(continuation of the Apparition interview - http://pestwebzine.com/index/apparition/0-1523 - from last month)

What kind of contract did Roadrunner offer you? Did they offer you good conditions, support etc.?
Mike
: The contract from Roadrunner was a standard contract. No better or worse than any others. In other words, it sucked. But, to be fair, they paid for us to record an album and distributed our music worldwide (We even got royalty statements from Australia). Those were the 2 things we wanted and we got them.

The label was on its peak at this point, a lot of cool, extreme bands were signed, such as SUFFOCATION, OBITUARY, SEPULTURA, EXHORDER, PESTILENCE etc., how did you view this? Was Roadrunner supportive of its bands?
Mike
: There were a lot of great bands on Roadrunner at that point. Roadrunner’s philosophy was not to support anyone...at first. They would release 5 or 6 albums and wait to see who did the best with no support. Then, when one band emerged from the pack, that band would get support. So it might be Immolation, Suffocation, Sorrow, Gorguts and Skin Chamber all coming out in a 2 month period. Then, as Suffocation did better and better (just because they already had a pretty big fanbase) they would be selected by Roadrunner to push harder. As much as we were victims of this philosophy, it did seem to work for the label.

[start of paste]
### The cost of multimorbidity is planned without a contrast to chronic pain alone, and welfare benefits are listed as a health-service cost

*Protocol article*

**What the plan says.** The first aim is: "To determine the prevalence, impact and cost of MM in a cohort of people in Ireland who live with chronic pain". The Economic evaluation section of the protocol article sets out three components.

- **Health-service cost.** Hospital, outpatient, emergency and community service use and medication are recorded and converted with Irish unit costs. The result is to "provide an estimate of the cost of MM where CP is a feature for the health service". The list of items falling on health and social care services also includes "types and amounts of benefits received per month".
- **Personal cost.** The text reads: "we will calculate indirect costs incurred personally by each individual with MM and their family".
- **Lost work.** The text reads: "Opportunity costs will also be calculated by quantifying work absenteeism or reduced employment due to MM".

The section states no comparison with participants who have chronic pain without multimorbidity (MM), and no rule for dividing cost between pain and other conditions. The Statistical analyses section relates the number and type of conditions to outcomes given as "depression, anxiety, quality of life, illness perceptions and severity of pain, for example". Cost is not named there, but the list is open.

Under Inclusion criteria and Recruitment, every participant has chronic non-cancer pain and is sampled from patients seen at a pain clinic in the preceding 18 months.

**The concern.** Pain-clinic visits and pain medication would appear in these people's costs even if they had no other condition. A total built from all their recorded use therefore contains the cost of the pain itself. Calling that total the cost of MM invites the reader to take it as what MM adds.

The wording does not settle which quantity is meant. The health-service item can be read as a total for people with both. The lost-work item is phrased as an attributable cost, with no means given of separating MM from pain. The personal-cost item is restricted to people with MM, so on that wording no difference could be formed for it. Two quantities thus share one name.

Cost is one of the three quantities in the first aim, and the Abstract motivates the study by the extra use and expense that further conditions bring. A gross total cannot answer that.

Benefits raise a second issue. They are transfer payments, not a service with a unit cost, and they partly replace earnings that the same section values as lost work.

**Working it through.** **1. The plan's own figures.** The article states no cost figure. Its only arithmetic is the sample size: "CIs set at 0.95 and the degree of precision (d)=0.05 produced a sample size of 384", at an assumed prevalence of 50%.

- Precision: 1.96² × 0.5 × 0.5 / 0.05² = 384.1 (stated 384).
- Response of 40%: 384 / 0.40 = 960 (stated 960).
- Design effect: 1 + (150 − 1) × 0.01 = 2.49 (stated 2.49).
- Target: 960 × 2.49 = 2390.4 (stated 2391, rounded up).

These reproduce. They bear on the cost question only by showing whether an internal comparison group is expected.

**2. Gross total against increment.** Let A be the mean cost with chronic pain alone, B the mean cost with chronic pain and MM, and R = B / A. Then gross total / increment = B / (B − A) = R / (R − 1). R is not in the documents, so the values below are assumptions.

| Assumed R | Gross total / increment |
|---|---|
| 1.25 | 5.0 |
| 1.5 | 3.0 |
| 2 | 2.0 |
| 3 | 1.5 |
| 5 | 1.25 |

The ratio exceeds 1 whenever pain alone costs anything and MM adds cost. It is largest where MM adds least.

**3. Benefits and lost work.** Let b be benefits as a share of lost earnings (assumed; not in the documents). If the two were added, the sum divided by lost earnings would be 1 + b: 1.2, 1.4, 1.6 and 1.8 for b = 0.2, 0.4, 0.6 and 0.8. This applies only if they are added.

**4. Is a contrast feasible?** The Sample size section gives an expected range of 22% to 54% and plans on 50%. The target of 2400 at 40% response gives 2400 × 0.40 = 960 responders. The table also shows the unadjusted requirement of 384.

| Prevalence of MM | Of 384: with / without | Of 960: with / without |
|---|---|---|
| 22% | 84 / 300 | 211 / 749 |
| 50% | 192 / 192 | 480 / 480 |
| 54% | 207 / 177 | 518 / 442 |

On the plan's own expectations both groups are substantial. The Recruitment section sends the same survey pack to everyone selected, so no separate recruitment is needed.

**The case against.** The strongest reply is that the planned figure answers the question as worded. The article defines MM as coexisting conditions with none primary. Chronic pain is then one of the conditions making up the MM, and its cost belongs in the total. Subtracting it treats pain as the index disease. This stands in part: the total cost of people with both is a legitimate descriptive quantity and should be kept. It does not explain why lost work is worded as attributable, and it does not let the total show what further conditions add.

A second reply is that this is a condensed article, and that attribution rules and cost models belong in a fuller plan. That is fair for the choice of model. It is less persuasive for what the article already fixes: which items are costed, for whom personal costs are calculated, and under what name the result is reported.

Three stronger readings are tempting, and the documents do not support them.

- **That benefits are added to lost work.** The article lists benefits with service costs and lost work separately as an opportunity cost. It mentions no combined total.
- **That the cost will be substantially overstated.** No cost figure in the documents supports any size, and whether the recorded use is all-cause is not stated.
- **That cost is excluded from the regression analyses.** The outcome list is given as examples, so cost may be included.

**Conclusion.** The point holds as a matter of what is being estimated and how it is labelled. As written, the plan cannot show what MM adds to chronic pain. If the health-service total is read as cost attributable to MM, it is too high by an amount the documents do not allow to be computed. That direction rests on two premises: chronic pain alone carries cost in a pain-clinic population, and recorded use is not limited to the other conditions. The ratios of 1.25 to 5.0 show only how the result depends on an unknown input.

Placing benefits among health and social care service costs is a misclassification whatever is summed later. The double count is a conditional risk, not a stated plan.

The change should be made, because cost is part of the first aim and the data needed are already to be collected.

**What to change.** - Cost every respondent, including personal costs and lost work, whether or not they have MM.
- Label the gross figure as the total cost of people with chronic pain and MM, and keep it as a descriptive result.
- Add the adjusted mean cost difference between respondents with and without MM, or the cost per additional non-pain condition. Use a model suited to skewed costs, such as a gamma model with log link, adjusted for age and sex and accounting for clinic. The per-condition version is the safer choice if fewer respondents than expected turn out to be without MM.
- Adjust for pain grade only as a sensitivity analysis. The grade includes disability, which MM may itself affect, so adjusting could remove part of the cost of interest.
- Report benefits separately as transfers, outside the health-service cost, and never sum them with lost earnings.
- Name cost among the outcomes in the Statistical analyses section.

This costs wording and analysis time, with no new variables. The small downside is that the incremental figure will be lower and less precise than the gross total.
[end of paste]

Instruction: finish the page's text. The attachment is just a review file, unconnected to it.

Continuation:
Did you get on well with the staff? If I’m correct Ed Farshtey (editor of the The Book of Armageddon fanzine) worked by the label too…
Mike
: Yeah, we were all friendly with Ed Farhstey, Mark Abramson (radio guy) and Sophie Diamantis (press gal). Most of the people who worked there loved underground music. There were some people I thought were dicks at the label, but it’s too early in the interview to talk about Monte.

In 1991 you released the „Forgotten Sunrise” ep, including the songs of the 7” ep and two newer tracks, how were they written? How was the ep recorded as a whole?
Mike
: We recorded a 4 song demo in 1990. Local studio-our own money-maybe 600 dollars. 2 days. 1 to record and 1 to mix. That demo eventually became the FS e.p. 

Did you re-record the songs of the single or the original versons can be heard on the ep?
Mike
: We recorded the demo. Relapse agreed to put out 2 songs as a 7 inch. That demo got us signed to Roadrunner. Then Roadrunner gave us some money to remix it. The remixed version came out as FS.